101 Guide to Medicare



Turning 65 is a milestone for many reasons. One of those reasons is that it is now time to enroll in Medicare. Medicare is America’s federal insurance program for those who are age 65 and over, certain people with disabilities, and people with end-stage renal disease. Medicare can be confusing at times due to all the different parts, plans, and carriers. This 101 Medicare guide breaks it down for you.

Enrolling in Medicare

Your Medicare Initial Enrollment Period begins three months before you turn 65, includes your birthday month, and extends for three additional months. During this time, you can choose between Original Medicare plus a Medicare Supplement Plan and Part D or a Medicare Advantage plan. 

If you are receiving Social Security or Railroad Retirement benefits, you will be automatically enrolled in Original Medicare; you only need to watch for your ID cards and info pack in the mail. If you aren’t automatically enrolled, you can sign up online at SSA.gov or in person at your local Social Security office.

It’s important to sign up for Medicare when you are first eligible, unless you are covered by an employer or group plan. Otherwise, you could owe a late enrollment penalty of 10% of your monthly premium for twice the amount of time you went without coverage. For example, if you delay Medicare enrollment for one full year, you’ll pay the premium penalty for two years. 

Part A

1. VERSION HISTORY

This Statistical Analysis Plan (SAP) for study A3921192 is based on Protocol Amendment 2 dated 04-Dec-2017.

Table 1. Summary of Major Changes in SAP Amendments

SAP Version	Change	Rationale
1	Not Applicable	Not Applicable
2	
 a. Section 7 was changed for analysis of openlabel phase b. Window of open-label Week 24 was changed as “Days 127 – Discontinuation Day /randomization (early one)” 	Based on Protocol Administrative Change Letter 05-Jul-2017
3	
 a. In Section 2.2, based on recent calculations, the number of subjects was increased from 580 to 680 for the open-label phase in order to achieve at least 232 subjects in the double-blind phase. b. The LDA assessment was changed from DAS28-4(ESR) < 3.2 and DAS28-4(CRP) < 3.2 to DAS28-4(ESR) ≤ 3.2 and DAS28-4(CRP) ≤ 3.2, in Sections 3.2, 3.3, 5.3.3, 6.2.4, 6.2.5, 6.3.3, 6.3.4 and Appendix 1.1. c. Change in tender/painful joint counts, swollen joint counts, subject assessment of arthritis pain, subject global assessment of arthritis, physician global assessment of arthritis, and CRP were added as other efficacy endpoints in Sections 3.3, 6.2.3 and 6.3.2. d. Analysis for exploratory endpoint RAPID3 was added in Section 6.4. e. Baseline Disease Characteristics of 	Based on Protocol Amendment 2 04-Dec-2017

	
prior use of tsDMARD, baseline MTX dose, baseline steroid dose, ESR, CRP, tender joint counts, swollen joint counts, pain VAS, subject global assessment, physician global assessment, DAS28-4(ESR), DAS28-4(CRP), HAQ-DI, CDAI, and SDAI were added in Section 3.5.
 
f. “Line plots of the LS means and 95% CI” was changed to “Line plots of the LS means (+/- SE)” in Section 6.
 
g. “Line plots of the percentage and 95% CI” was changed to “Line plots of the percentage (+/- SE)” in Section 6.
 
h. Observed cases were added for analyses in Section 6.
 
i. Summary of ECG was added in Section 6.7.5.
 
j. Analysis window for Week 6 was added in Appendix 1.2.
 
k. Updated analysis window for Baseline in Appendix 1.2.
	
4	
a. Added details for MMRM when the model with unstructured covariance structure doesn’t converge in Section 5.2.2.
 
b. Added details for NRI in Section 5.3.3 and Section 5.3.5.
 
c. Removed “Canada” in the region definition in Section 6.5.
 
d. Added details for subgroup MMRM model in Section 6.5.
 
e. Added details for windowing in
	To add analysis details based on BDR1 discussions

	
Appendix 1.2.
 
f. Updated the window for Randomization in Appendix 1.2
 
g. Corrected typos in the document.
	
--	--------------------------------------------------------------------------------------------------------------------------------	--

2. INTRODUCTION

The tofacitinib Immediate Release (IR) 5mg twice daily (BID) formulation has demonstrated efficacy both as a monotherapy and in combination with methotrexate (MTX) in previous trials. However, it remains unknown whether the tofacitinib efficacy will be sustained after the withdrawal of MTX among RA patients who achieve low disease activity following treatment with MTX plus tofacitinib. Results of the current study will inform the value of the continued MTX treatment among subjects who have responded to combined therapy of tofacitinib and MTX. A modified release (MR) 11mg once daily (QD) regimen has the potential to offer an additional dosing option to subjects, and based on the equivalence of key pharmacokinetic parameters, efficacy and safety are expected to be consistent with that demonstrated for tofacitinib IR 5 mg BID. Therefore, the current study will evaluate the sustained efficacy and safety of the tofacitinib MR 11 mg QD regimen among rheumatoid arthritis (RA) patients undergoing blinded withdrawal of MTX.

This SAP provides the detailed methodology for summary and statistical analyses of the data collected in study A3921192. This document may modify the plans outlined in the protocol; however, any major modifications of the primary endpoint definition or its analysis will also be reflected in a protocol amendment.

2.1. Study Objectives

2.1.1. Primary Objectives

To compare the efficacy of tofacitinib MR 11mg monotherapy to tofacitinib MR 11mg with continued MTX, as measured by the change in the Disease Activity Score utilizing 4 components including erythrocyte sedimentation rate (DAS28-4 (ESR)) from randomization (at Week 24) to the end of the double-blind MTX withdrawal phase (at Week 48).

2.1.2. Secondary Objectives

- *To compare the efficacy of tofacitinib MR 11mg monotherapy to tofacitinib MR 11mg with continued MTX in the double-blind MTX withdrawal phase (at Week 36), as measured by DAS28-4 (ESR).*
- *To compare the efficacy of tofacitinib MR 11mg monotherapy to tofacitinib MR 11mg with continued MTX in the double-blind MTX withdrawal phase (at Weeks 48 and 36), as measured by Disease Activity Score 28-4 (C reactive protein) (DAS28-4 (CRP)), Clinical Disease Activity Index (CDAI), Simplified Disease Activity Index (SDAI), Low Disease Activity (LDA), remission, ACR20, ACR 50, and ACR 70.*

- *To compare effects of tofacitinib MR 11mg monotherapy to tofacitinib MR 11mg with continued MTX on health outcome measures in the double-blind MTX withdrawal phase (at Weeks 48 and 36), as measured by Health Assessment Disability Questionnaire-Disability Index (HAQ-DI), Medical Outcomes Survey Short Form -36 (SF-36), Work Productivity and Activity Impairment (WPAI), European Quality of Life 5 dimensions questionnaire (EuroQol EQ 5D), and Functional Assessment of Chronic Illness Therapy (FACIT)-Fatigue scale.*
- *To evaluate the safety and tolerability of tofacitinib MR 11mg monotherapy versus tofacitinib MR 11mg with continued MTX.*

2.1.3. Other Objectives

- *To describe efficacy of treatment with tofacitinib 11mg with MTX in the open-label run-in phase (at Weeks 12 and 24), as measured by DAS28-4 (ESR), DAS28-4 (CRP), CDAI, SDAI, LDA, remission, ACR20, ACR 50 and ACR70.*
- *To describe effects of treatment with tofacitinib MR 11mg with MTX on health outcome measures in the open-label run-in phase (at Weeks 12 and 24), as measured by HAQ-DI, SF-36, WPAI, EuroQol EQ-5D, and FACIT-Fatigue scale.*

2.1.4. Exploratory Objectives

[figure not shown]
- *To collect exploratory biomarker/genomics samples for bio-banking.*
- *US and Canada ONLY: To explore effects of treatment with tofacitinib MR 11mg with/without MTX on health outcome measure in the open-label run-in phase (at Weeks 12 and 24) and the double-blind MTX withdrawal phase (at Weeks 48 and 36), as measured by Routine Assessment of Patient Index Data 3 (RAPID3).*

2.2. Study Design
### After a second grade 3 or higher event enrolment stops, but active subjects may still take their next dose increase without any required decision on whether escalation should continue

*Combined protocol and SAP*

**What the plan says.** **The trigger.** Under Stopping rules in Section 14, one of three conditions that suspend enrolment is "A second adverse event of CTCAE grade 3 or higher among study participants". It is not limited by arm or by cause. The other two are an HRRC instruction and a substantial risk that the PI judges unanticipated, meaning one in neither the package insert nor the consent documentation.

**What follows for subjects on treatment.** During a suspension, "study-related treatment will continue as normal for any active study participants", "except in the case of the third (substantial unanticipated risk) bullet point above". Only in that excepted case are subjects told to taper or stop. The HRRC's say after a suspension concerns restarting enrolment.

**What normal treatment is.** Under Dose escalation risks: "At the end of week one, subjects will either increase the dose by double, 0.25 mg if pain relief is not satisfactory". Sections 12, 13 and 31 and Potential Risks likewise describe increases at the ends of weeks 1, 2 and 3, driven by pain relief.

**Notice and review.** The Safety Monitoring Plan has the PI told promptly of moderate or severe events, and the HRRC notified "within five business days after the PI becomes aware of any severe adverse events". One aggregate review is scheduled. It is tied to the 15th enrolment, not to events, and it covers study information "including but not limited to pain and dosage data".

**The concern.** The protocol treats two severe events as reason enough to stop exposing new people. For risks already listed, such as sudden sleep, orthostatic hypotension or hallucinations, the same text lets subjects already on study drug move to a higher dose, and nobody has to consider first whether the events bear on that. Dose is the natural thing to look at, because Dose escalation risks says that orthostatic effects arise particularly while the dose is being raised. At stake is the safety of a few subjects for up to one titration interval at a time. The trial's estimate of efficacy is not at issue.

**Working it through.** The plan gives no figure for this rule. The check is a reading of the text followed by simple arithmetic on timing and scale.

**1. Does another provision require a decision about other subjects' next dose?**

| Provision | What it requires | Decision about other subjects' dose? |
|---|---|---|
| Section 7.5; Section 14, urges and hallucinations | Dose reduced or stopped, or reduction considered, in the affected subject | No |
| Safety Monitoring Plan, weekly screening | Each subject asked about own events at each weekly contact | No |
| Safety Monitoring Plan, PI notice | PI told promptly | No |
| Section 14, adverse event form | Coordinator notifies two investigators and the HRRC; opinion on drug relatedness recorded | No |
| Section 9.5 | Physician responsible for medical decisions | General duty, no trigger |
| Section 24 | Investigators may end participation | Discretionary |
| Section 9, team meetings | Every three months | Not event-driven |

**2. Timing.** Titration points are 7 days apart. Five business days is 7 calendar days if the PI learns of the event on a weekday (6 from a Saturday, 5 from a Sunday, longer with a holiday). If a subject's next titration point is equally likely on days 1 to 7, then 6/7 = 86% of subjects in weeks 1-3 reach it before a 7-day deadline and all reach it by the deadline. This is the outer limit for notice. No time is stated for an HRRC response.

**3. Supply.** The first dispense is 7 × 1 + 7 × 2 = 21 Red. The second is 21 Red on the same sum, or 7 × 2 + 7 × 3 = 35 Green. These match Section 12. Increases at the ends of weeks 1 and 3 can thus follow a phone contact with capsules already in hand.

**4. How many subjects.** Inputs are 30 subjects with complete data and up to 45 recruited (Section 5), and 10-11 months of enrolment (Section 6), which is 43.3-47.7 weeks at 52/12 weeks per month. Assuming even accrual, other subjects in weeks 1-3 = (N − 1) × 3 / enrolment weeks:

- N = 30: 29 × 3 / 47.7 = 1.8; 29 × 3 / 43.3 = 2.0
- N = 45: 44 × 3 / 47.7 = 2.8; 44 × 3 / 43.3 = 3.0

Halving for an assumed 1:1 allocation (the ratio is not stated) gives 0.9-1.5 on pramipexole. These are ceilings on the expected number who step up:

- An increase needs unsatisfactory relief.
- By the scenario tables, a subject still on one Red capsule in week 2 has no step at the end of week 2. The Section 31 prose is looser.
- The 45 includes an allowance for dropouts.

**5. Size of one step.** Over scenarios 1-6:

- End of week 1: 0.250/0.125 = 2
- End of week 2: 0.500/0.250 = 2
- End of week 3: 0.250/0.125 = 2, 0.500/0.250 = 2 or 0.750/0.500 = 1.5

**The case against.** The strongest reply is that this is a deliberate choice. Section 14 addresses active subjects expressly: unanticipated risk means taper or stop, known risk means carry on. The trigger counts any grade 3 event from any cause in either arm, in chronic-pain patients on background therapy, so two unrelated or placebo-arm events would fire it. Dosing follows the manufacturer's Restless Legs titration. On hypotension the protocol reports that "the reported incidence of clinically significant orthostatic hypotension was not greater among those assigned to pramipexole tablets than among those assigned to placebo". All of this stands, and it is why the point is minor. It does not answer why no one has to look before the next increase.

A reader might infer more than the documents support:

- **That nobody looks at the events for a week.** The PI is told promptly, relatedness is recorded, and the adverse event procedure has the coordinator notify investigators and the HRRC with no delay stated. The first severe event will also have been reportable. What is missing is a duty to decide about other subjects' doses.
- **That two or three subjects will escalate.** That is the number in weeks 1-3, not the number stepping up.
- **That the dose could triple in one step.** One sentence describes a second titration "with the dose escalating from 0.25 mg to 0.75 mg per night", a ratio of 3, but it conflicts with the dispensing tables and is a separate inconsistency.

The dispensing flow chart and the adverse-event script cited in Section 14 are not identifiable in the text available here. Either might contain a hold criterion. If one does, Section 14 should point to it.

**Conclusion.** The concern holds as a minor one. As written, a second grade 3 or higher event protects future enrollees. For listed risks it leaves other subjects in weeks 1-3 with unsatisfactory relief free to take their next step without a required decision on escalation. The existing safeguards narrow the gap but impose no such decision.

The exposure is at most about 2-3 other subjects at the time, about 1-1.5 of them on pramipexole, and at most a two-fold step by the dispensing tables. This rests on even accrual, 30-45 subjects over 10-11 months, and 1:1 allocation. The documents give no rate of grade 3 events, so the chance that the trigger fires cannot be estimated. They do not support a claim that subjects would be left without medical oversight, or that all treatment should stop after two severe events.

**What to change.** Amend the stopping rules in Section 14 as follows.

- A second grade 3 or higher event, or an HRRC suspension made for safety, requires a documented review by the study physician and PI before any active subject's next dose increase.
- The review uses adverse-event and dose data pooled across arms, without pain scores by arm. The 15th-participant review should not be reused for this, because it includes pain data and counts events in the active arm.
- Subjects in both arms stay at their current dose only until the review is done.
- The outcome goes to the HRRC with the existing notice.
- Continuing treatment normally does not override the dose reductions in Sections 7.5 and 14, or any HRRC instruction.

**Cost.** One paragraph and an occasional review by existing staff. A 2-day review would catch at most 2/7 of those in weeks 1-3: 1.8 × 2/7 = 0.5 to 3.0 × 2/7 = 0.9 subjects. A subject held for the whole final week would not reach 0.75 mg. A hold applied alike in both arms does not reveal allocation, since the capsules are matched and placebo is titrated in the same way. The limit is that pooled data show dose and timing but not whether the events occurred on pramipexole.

Part A covers your room and board when you are admitted into a hospital or skilled nursing facility. Part A does not cover long-term care, however. 

Most people qualify for premium-free Part A based on their work history. Even if you don’t qualify for free Part A, you can still buy the coverage. The Part A premium in 2020 is $458.

Part B

Medicare Part B covers your outpatient care, which includes doctor visits, preventative services, lab work, and durable medical equipment. Medicare coverage is limited to medically necessary services; it doesn’t pay for cosmetic procedures, routine dental, vision, or hearing services.

The 2020 Part B premium is $144.60 a month. Medicare Part B covers 80% of the approved cost after you meet the annual deductible, which is $198 in 2020.

Part D

Medicare Part D first became available in 2006. Part D is voluntary prescription drug coverage. It pays for l prescription drugs you take at home. Part D is not part of Original Medicare. You need to purchase a separate Part D plan if you want prescription drug coverage. Most people have access to over 20 different Part D plans. If you need help choosing the best one for your needs, consult a licensed Medicare broker or use an online comparison tool. 

Part D premiums are set by the insurance carrier and vary by plan type and coverage. Most people will pay between $10 and $50 a month for Part D coverage.  

Although the coverage is voluntary, you should enroll in Part D when you become eligible for Medicare or you’ll pay a late enrollment penalty if you don’t have other creditable drug coverage. 

Out of pocket costs

There is no cap on your out-of-pocket costs with Original Medicare. For this reason, most people buy a Medicare Supplement Plan, or Medigap, to help pay their Part A and Part B coinsurance. 

Alternatively, Medicare Advantage plans offer more predictable out-of-pocket costs, since you typically pay a flat copayment at the time of service as opposed to a percentage of actual costs. Medicare Advantage plans also have a maximum out-of-pocket limit; once you reach the limit, your plan pays 100% of your costs. 

Medicare is a bit different from the group insurance you’re probably used to, but most people are very happy with their coverage. If you need help navigating your Medicare journey, a licensed Medicare broker is a great resource. You can also check out the Medicare.gov website for useful tips.

Danielle K. Roberts is the Vice President and co-founder at Boomer Benefits, where her team of experts help baby boomers with their Medicare decisions nationwide.


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